It’s essentially a Ponzi scheme; young academics are nothing but high-paid migrant laborers who are treated like the doormats in an abusive relationship; and it’s a criminal waste to take some of the country’s brightest minds, pull them out of the labor force for eight years, have them study and labor for very little money under enormous stress loads, and then boot them out the other end of grad school virtually unemployable. I graduated in 2006 with an MFA in art and was lucky enough to find a staff position at an R1 research school, so my family is lucky to have a stable home life and a roof over our heads (though I do not have the teaching job I had been aiming for, and now I have the added stigma of being “staff,” should I ever wish to apply for a teaching job in the future). I watched my husband struggle through the four years of coursework, starting one dissertation project only to get scooped by another grad student at a different university, starting a new dissertation project and finishing it at night as he took care of our child during the day. He teaches as an adjunct at two separate institutions. The princely sum he earns is just enough to pay for gas to drive to the one that is sixty miles distant and for daycare for our kids, and he has $150 a month to show for his efforts. There is never a guarantee that he will ever see more work after the end of a semester. It is demoralizing, to say the least.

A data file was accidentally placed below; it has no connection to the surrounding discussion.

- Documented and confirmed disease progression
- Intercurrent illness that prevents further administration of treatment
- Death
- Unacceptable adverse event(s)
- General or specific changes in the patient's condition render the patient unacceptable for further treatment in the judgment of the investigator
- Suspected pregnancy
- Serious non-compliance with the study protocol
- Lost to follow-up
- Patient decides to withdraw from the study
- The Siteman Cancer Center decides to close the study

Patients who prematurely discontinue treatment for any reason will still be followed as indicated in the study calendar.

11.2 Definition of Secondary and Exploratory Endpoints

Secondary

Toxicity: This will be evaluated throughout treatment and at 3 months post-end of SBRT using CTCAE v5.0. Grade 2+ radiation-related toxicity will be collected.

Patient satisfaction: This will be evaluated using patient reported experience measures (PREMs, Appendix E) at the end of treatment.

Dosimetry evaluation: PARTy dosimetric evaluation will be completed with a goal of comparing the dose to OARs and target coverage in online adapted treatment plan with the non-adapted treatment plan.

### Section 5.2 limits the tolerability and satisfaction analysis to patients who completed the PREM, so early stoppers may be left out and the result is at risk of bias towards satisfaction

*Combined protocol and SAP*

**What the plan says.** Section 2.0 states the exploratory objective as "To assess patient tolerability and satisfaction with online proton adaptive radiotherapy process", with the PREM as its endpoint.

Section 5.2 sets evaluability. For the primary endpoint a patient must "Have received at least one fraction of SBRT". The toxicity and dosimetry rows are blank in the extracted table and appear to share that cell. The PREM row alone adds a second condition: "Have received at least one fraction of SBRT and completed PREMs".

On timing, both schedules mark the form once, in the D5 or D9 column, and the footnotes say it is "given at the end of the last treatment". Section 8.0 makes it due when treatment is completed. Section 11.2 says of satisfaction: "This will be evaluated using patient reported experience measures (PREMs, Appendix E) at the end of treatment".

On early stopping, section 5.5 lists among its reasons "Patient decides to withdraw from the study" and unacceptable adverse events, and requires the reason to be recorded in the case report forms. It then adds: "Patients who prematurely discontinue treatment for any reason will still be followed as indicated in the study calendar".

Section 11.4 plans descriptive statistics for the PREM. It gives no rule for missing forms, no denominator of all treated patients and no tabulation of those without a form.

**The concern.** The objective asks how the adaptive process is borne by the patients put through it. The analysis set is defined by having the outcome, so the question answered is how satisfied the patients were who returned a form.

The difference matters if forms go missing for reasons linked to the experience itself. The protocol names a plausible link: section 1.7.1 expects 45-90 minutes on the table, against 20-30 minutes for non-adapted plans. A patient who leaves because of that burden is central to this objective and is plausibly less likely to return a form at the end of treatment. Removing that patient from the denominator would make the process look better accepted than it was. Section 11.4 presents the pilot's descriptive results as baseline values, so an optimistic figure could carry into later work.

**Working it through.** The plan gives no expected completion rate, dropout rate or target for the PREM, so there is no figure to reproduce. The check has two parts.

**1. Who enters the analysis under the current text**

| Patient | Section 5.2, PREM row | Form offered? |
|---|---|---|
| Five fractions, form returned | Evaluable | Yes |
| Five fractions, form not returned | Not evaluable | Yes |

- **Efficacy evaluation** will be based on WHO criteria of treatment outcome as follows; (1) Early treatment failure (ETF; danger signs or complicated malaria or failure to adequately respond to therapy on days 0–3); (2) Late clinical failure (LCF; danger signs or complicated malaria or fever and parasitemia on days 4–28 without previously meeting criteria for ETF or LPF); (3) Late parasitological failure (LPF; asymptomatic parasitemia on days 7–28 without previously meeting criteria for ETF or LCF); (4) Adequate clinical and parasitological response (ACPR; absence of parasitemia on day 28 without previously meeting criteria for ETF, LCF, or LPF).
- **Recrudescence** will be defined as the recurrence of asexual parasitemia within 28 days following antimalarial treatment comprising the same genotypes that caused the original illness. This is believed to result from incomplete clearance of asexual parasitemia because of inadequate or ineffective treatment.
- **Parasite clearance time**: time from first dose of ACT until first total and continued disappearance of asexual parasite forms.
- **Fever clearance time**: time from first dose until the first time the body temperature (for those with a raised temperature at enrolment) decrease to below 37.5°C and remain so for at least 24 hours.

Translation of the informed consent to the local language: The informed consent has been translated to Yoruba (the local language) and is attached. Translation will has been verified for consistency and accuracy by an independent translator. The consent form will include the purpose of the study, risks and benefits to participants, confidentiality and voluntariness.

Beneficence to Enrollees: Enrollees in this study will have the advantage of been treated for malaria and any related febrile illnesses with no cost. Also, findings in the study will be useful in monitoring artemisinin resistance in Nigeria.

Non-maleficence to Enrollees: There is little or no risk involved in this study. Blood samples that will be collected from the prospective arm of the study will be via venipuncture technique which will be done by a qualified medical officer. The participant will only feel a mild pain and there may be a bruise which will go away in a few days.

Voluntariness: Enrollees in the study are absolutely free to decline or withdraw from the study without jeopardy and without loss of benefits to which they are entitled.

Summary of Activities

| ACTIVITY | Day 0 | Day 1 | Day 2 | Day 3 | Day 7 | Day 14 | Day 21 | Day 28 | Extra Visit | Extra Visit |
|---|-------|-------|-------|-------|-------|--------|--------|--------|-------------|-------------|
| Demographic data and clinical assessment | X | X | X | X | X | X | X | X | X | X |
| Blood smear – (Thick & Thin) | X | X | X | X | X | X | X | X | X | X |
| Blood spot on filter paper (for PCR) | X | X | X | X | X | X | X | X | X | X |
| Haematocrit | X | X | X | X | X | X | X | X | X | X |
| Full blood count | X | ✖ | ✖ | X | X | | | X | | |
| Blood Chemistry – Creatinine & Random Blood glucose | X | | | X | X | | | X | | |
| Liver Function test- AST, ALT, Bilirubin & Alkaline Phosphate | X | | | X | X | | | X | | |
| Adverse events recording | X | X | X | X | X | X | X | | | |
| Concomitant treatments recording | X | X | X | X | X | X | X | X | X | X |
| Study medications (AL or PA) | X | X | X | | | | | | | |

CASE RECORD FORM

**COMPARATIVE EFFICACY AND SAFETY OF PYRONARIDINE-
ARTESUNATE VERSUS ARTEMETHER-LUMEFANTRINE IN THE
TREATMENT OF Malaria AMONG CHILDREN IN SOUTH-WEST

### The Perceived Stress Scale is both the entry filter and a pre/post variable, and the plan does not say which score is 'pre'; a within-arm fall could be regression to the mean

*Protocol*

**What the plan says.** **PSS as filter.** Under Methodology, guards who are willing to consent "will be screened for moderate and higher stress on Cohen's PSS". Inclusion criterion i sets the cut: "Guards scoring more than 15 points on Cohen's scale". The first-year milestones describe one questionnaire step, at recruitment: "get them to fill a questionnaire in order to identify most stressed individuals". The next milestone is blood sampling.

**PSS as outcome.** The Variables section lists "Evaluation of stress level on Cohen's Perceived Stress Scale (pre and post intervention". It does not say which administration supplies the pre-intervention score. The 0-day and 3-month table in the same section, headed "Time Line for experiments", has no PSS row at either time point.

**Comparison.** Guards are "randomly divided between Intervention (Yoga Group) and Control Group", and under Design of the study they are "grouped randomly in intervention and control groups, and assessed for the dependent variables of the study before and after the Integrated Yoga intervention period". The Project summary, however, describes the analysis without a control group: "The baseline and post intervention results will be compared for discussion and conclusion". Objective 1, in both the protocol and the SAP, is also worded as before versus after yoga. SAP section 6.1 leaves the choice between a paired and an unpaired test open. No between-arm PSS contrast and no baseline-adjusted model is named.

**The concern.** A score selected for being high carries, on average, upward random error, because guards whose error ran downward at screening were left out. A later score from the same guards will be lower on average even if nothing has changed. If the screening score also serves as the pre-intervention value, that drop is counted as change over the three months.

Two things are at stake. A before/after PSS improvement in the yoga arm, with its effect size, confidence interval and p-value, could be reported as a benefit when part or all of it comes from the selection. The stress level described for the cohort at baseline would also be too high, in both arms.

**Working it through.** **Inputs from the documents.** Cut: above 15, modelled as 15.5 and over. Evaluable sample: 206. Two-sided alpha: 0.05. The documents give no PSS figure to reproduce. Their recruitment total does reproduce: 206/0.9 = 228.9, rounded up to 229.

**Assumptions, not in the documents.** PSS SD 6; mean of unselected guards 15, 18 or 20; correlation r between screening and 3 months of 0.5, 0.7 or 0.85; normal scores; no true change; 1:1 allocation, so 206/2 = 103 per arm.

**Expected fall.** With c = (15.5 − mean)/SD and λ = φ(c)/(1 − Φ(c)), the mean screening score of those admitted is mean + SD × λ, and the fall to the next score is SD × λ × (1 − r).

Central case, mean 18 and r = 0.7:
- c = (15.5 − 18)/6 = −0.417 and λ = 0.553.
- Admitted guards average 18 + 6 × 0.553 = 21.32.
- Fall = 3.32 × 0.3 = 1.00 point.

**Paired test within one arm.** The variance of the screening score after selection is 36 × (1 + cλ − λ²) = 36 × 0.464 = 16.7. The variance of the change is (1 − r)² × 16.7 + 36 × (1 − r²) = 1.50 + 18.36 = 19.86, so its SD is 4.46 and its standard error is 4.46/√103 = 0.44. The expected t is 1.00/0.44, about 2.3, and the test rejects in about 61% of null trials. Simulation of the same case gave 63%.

Your article doesn’t even get into all the kinds of stress that come about from trying to balance two academic careers and having children—couples who live on opposite coasts so that they both have jobs, women who put off having children until they are in their late 30s or early 40s because of career pressures or job instability. It is hard to plan one’s life if you don’t know if you’ll be in a city for longer than the two semesters you were hired to teach, and it is a major stressor to move small children every year or two.